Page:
The premise is a simple one. A man only credited as C (Casey Affleck) dies after a head-on car accident in front of his house, leaving behind his wife, M (Rooney Mara). After examining his corpse at the hospital, she leaves the room, and, covered by the white cloth over his body, his ghost rises up and returns home to observe the grieving widow he left behind. If one thought only a spooky, small-scale haunted house tale is to follow, David Lowery’s latest is proof that a premise is merely a foundation. Beginning with the beauty, patience, and humor of an Apichatpong Weerasethakul movie before segueing into the existential musings reminiscent of Richard Linklater dialogue, and then infinitely expanding its scope to become a stunning meditation on the passage of time, A Ghost Story is one of the most original, narratively audacious films I’ve ever seen.

One of the most impressive aspects of this drama, shot in secret last summer in Austin mere days after Pete’s Dragon was completed, is how it surprises at every single turn. With the early introductions of a portal into the afterlife to ghosts speaking to each other about finding peace (with subtitles), A Ghost Story manages a wealth of tones, from the otherworldly to the slyly funny to the emotionally devastating. If Lowery’s last Mara and Affleck collaboration was a poetic ode to eternal romance, their latest lies more in the stillness of grief. The initial inherent goofiness of the image of a caped Affleck with eye holes cut out as he stands around corners of their house quickly washes away when Lowery centers the focus on M’s devastation, rendered by Rooney Mara in one of her most affecting performances.


In one of the film’s best scenes, a single five-minute shot features Mara’s character sitting on the floor eating a pie as tears roll down her face. As she consumes her grief, Affleck’s ghost stands off in the distance as an observer. This low-budget film, one that has more imagination than any tentpole in recent memory, also didn’t simply grab a white sheet off a nearby bed. There’s a weight and dimensionality to Annell Brodeur‘s costume design that helps give personality to the ghost. The ghost is able to futz with electricity and pick up objects, but Lowery doesn’t concern himself in going to great detail about the ghost’s relation with the real world, yet his presence haunts nearly frame. By establishing his unwavering commitment to lingering in this sole location, through many static shots, it makes Lowery’s expansive vision to come all the more affecting.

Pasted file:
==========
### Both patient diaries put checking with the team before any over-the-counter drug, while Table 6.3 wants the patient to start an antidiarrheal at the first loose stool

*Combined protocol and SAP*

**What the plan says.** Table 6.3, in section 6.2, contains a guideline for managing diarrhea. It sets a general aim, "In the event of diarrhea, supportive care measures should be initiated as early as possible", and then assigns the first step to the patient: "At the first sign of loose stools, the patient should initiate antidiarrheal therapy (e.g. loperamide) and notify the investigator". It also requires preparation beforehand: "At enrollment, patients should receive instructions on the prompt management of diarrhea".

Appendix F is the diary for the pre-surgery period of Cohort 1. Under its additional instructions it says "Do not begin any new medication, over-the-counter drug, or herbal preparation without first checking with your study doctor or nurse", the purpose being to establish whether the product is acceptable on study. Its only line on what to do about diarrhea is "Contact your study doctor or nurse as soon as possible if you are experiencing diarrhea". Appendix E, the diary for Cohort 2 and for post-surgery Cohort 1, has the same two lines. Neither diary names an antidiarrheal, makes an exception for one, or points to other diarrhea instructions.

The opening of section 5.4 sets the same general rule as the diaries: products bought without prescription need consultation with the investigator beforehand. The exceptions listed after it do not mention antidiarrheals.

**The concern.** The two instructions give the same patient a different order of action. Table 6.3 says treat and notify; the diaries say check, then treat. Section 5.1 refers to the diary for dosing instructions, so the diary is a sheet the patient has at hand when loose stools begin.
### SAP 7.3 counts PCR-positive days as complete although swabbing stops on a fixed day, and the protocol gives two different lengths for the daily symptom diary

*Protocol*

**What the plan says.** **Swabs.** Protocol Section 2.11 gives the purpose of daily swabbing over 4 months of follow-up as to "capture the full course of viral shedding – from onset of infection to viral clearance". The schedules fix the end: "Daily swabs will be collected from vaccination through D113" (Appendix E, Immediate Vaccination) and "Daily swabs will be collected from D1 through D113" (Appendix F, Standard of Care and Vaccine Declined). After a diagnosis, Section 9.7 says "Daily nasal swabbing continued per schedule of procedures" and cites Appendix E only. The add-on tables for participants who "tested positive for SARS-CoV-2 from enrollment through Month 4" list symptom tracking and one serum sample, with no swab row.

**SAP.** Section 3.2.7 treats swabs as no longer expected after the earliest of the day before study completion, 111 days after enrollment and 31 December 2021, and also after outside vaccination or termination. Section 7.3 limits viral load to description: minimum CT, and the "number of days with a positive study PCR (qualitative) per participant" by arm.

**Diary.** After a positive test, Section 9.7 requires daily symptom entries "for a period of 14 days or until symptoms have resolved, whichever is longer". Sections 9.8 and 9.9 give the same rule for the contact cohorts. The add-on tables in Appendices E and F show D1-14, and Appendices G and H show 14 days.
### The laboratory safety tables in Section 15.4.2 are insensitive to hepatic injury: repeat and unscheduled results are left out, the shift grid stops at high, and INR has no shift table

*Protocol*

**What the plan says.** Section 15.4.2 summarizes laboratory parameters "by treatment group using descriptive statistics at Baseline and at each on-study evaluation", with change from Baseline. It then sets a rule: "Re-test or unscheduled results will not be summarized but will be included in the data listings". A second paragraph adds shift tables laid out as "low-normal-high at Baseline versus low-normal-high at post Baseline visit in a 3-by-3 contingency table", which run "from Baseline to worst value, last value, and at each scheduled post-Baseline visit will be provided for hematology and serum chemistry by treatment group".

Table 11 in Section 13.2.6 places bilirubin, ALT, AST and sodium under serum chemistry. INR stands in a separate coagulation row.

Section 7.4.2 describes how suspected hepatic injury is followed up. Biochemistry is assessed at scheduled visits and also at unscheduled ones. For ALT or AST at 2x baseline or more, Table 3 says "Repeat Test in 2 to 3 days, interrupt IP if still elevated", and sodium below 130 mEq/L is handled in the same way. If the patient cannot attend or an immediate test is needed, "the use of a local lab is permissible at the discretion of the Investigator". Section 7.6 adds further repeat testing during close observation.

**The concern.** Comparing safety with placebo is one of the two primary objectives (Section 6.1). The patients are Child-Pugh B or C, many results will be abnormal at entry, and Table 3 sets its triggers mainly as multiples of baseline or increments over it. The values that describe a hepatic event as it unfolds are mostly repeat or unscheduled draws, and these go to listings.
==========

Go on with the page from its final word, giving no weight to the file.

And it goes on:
An infatuation with our place in the universe has been present in the writer-director’s other works, but the grappling with what awaits long after we’re six feet under is extraordinarily brought to life. The less known about the narrative turns, the better, as Lowery is gradually able to show the cyclical way of nature, and mankind’s altering of it, in an astounding way. By framing the film around an intimate quarrel about the couple’s home, it helps give a personal attachment when the scale cosmically expands.


Andrew Droz Palermo’s pristine cinematography, captured with a 1.33:1 aspect ratio and vignetted corners, gives the feeling of each frame being a moving painting, especially in the first half. As the Weerasethakul-inspired cinematography incrementally becomes more expansive and kinetic to fit the narrative turns of the story, Daniel Hart‘s score — including Affleck’s effective rendition of his song “I Get Overwhelmed” — also becomes more lyrical and emotionally stirring.

The psychological weight of our certain death and the fact that life will go on long after we are departed is difficult to visually convey, but A Ghost Story is one of the most poignant films to ever grapple with this existential question. It’s a singular feat of enthralling storytelling that I would say is going to leave a lasting impression centuries after everyone involved has passed away, but as Will Oldham (aka Bonnie “Prince” Billy) ponders in the film, humanity will eventually perish. It’s not a comforting thought, to say the least, but A Ghost Story leaves enough room for the viewer to find peace in the reflection.

A Ghost Story premiered at Sundance Film Festival and will be released by A24 on July 7.


Grade: A

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